Survivor stories

Completed 2020

KEY QUESTION
Do survivor stories, as told by African-American breast cancer survivors, affect key aspects of quality of life and/or adherence to recommended surveillance mammography and prescribed endocrine therapy in newly diagnosed African-American women with breast cancer? 
REACH
Disparities in incidence and mortality between African Americans and Caucasians for a number of cancers have been well documented. We believe that breast cancer patients can draw support from different sources, including other women who have survived breast cancer. In a randomized trial, we are testing an innovative cancer communication strategy. We created a searchable library of almost 300 short, videotaped stories told by local African-American breast cancer survivors. Study participants access these stories using a video player. Topics in the survivor stories include coping with a breast cancer diagnosis, health-care experiences, social support, follow-up care, and quality of life. 
EFFECTIVENESS
Recruitment began in December 2009. As of August 31, 2011, we have recruited 115 (52% of our target sample size: participation rate 61%) African-American women to our study with an overall retention rate of 95%. After a two-year follow-up with each participant, we will examine whether the survivor stories affect the quality of life and patients’ adherence to recommended treatment guidelines and follow-up care.Recruitment will complete in December 2012. We have successfully recruited 226 newly diagnosed African-American women to our study (participation rate 62%) with retention at each follow-up interview ≥ 94%. After a two-year follow-up with each participant, we will examine whether the survivor stories affect the quality of life and patients’ adherence to recommended treatment guidelines and follow-up care. CONNECTIONS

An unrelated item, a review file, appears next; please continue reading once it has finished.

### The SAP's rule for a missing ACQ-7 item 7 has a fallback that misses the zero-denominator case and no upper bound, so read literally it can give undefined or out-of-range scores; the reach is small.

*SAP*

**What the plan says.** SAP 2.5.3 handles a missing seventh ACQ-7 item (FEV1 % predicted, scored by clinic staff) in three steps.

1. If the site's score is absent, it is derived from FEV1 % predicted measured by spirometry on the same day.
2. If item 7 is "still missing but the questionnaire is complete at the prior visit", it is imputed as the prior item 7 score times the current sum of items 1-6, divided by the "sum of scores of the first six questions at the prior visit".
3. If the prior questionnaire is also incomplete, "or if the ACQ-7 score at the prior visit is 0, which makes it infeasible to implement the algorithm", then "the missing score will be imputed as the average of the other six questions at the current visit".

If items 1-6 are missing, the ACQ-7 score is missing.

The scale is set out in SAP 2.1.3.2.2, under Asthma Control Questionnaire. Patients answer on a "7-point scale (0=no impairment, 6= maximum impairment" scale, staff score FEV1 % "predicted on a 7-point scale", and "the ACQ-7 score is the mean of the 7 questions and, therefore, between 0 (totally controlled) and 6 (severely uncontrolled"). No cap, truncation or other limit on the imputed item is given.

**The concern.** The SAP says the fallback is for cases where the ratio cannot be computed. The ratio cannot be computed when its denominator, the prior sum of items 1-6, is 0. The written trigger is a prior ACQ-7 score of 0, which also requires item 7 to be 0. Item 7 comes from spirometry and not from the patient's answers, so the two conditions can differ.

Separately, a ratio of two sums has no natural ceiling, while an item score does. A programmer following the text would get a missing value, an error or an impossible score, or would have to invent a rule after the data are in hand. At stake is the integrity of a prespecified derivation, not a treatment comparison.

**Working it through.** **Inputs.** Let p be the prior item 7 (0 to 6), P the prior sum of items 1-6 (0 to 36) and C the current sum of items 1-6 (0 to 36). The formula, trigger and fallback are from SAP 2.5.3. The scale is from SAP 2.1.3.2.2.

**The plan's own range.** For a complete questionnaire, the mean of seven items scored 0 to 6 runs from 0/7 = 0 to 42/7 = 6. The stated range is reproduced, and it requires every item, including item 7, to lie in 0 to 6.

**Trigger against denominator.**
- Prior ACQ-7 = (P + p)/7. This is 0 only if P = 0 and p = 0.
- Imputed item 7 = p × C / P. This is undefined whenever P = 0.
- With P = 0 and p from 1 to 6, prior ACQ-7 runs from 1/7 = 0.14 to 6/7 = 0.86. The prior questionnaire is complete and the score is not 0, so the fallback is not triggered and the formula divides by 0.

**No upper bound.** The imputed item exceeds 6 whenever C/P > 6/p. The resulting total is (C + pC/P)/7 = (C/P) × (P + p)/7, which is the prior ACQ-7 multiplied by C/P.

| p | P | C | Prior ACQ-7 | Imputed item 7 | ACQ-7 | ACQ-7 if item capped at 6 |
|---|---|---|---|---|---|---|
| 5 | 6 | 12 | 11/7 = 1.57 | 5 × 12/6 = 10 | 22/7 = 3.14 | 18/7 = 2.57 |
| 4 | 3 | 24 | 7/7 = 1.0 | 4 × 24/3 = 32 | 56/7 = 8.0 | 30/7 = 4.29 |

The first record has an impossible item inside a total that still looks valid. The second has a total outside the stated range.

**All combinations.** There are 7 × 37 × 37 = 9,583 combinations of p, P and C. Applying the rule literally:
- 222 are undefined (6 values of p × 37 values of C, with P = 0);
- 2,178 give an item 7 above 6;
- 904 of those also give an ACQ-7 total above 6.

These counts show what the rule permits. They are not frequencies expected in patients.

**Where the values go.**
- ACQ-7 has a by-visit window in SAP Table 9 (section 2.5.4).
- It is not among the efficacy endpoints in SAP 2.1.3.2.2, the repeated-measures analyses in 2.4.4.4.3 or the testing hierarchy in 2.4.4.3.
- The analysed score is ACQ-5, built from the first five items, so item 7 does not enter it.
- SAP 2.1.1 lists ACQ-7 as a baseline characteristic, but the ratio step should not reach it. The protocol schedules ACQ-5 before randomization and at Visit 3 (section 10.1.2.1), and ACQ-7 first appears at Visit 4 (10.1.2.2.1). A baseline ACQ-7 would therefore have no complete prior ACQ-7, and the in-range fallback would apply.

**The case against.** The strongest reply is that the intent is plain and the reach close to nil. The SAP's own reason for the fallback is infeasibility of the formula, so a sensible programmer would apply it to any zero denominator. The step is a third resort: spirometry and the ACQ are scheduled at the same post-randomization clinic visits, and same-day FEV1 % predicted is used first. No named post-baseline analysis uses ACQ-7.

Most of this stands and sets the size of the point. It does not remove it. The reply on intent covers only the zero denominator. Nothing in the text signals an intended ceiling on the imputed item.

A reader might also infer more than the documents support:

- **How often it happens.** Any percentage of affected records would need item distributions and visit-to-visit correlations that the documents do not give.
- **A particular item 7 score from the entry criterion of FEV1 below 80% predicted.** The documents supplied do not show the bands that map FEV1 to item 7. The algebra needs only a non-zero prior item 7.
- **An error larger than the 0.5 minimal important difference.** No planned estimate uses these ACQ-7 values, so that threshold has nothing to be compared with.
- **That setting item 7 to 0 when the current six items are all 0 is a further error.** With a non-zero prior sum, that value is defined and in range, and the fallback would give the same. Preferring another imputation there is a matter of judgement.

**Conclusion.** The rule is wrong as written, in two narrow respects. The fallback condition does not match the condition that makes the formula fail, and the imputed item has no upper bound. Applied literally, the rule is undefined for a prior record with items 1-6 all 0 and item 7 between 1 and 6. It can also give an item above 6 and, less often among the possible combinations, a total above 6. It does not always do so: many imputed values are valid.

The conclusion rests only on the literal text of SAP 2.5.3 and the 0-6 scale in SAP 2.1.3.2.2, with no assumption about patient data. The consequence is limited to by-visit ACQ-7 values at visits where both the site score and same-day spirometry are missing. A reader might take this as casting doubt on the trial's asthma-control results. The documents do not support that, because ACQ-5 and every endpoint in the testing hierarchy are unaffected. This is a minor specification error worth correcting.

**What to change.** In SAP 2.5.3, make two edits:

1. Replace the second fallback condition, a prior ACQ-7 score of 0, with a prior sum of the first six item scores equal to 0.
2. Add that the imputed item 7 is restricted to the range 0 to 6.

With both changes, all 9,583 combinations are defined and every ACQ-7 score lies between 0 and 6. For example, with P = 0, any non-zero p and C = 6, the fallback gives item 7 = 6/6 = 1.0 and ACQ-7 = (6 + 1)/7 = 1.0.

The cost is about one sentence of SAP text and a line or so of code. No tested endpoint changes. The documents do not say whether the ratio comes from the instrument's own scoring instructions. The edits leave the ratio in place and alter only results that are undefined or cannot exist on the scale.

Our study is a multidisciplinary collaboration between the George Warren Brown School of Social Work and Washington University’s School of Medicine. With the assistance of physicians at the Siteman Cancer Center at Barnes-Jewish Hospital and Washington University School of Medicine and at Saint Louis University School of Medicine, we will recruit 220 newly diagnosed African-American breast cancer patients and conduct five interviews with each participant over two years ​​